UC Davis Agricultural and Resource Economics

Travis J. Lybbert, University of California, Davis
Bruce Wydick, University of San Francisco

Poverty, Aspirations, and the Economics of Hope: A Framework for Study with Preliminary Results from the Oaxaca Hope Project

Date and Location

Monday, May 16, 2016, 4:10 PM - 5:30 PM
ARE Library, 4101 Social Sciences and Humanities

Abstract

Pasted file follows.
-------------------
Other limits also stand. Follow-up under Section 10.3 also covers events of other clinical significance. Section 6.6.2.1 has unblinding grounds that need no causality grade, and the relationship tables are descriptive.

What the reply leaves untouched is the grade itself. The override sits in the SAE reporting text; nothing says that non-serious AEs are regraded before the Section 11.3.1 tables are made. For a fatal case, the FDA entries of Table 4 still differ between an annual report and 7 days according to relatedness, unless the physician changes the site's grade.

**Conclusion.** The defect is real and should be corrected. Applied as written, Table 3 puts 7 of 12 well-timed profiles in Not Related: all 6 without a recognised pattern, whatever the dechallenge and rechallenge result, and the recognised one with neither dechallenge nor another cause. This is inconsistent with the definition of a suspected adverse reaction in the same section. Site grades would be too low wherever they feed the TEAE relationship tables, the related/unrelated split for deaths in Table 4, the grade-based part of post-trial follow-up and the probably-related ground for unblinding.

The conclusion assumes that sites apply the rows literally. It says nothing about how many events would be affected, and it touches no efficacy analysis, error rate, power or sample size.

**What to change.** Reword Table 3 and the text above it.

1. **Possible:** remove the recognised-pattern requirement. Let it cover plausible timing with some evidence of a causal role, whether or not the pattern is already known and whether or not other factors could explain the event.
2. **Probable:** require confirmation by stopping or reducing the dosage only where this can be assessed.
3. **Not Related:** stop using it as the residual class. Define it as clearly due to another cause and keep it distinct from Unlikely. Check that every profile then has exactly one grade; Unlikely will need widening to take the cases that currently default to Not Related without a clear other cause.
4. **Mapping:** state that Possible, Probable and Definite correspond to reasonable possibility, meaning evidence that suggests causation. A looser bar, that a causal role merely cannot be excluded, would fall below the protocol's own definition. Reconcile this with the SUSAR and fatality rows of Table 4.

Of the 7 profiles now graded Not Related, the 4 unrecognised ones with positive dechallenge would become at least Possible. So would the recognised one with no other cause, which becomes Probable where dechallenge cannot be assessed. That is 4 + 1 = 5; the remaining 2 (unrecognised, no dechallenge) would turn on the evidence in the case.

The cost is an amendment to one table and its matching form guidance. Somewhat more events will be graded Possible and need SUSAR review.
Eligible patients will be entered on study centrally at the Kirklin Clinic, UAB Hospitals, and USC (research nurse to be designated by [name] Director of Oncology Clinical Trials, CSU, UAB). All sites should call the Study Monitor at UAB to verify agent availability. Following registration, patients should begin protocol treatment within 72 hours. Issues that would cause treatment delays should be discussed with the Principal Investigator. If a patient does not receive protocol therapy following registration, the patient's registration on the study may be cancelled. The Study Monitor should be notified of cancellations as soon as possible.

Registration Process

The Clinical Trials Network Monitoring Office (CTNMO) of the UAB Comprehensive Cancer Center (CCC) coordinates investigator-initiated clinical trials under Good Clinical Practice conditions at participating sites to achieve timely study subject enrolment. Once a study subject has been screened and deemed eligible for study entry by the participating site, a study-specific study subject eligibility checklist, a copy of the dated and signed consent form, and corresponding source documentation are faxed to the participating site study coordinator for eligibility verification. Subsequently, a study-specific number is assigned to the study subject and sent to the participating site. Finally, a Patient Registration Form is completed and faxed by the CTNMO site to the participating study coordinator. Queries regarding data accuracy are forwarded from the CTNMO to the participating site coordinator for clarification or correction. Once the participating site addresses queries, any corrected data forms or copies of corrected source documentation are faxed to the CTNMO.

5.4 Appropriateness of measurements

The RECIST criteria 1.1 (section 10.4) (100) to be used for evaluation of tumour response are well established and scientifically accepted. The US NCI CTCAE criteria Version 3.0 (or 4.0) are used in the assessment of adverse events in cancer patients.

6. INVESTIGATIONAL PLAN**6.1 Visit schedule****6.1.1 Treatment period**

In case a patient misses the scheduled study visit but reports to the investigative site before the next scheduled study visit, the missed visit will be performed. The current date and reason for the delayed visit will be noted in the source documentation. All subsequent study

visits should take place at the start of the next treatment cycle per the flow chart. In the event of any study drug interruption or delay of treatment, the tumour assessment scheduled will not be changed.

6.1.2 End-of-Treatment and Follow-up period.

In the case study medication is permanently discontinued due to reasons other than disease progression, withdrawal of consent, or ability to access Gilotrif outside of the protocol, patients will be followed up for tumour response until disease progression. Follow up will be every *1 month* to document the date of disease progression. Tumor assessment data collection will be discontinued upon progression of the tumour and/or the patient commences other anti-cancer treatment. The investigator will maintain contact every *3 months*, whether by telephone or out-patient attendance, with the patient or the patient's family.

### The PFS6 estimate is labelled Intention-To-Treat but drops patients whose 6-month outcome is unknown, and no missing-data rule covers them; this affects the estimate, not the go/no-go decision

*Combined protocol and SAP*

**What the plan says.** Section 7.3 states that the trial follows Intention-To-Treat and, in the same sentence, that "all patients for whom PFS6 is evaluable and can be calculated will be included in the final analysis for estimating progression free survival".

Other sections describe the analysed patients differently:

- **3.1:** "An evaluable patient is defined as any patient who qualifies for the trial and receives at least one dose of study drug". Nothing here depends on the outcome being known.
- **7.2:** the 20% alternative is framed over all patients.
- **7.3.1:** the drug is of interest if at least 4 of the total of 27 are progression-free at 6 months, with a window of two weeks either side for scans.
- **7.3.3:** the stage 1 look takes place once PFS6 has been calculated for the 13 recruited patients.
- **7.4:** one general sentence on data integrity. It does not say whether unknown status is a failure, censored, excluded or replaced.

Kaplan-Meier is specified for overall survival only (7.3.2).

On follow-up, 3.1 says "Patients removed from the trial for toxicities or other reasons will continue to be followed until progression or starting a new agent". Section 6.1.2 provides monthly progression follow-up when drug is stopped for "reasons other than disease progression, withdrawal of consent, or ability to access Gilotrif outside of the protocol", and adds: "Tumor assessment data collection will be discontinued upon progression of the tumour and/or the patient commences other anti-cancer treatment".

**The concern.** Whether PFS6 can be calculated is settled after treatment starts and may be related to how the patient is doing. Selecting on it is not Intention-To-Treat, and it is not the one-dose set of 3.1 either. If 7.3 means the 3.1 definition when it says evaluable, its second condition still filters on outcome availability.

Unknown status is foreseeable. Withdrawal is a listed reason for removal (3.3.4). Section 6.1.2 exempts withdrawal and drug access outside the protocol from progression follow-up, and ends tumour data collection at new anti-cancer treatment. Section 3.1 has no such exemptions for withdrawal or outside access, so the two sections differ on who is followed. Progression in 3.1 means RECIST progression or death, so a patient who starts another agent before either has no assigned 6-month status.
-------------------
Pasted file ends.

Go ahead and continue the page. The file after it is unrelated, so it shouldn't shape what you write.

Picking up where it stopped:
We create a framework for understanding the role of hope and aspirations in economic development and give preliminary experimental results from a field project in Oaxaca, Mexico carried out in this framework. We review the literature on hope from philosophy, theology, psychology, and its relationship to emerging work on aspirations in development economics. We create an economic model of hope based on recent psychology literature that understands hope as a function of aspirations, agency, and pathways. Our model illustrates the role hope can play in the realization of positive effects from development interventions and how these effects emerge from interactions with the three constituent elements of hope. By clarifying definitions and relationships among these concepts and by leveraging relevant work from other disciplines, we aim to create a framework within which economists can engage in rigorous empirical and experimental work that seeks to better understand the role of hope in economic development. In our early experimental results suggest that a hope intervention among 601 microfinance borrowers raised aspirations approximately a quarter of a standard deviation, significantly raised a hope index among the treated subjects, and had positive but statistically insignificant results on enterprise performance. 

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